The volume will be organized by the team of the ERC sponsored project Building a Better Tomorrow: Development Knowledge and Practice in Central Asia and Beyond. The purpose of this volume will be to shed light on how development paradigms change over time by following economists, activists, specialists, and government officials who straddled the socialist/post-socialist divide by going to work in national and international development organizations and institutions before and after independence. Studying these individuals and the legacies of their work will allow us to investigate how ideas and practices of economic and cultural development and welfare provision were shaped and reshaped at the local and international level. The project will uncover how international development transformed the post-socialist world, and how the encounter with post-socialist states transformed paradigms and practices of international development. We are seeking original submissions grounded in empirical research that will make an innovative scholarly contribution to understanding the legacy of socialism, the history of economic development, and the global history of development.
While Building a Better Tomorrow is focused on Central Asia, the geographical scope of the special issue will be broader, however, and we are actively looking for original, researchbased contributions on all of post-socialist Eurasia. We are also open to contributions dealing with earlier efforts at transition, for example in Vietnam or China in the 1980s. Although they proceeded under different circumstances, these transitions from state planning to marketbased systems involved dilemmas similar to those later faced by East European and Central Asian states, including that of balancing development and social welfare goals, how to draw on and interpret advice from the IFIs, and how to orient production to the world market.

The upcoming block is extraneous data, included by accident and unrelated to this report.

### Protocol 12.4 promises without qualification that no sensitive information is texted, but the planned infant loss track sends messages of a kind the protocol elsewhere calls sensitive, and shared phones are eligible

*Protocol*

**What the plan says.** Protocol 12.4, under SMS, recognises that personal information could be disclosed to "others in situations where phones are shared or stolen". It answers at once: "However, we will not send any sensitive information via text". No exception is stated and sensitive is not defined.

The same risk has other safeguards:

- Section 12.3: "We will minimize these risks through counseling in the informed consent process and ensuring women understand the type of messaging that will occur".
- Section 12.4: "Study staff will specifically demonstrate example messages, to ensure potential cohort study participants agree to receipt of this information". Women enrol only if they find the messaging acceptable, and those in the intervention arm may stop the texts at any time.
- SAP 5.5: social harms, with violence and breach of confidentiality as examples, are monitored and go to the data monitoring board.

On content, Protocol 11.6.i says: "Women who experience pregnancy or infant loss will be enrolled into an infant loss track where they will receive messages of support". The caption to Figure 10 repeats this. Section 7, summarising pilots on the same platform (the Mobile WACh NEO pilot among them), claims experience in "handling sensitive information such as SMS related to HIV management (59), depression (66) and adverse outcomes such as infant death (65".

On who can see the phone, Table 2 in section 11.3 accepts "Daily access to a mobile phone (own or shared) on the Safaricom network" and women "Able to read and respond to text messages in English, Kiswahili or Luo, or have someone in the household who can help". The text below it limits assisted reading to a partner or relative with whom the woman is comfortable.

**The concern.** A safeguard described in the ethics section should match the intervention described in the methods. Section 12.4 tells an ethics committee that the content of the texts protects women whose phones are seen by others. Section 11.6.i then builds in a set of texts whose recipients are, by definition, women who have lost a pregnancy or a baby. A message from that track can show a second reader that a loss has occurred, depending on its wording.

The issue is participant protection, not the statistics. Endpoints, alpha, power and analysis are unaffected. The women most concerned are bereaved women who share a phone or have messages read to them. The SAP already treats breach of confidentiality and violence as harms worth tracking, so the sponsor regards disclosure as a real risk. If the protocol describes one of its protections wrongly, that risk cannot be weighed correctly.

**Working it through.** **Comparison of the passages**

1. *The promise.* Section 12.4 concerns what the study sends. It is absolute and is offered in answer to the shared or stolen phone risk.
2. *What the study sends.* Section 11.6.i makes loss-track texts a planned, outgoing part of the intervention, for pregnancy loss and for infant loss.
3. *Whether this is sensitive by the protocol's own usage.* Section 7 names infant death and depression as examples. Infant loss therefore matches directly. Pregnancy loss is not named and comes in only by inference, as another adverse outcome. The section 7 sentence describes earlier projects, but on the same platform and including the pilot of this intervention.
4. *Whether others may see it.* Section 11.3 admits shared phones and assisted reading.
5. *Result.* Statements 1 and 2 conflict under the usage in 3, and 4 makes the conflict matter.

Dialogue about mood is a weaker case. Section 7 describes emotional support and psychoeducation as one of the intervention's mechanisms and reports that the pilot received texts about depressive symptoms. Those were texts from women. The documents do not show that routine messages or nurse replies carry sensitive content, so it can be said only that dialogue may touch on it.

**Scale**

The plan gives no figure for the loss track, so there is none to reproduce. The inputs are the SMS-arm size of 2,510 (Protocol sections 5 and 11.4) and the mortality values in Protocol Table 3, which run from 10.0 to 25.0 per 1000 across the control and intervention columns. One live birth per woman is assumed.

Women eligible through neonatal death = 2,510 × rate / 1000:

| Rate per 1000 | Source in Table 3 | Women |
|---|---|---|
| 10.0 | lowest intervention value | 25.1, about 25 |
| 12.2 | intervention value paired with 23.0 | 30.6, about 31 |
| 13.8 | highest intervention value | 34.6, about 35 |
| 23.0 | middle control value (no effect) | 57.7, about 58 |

The Building Tomorrow ERC team will organize a workshop in Amsterdam to review draft papers before submitting the manuscript to the Yearbook. The workshop will take place in March 2025, with the date(s) to be determined. The organizers will cover economy-class travel and two nights at a hotel.
Submission guidelines and timeline:
1. Please submit an abstract of 250-300 words, along with a CV, to not later than January 31, 2024.
2. You will be notified of the acceptance or rejection of your submission by February 27, 2024.
3. Authors whose submissions are accepted will be expected to submit article-length (approximately 9-12 thousand words) manuscripts by January 30, 2025.
4. Final revisions will be due by April 15, 2025. All of the pieces will then undergo peer review.
If you have any questions, please contact the editors, Artemy Kalinovsky and Eva Rogaar, at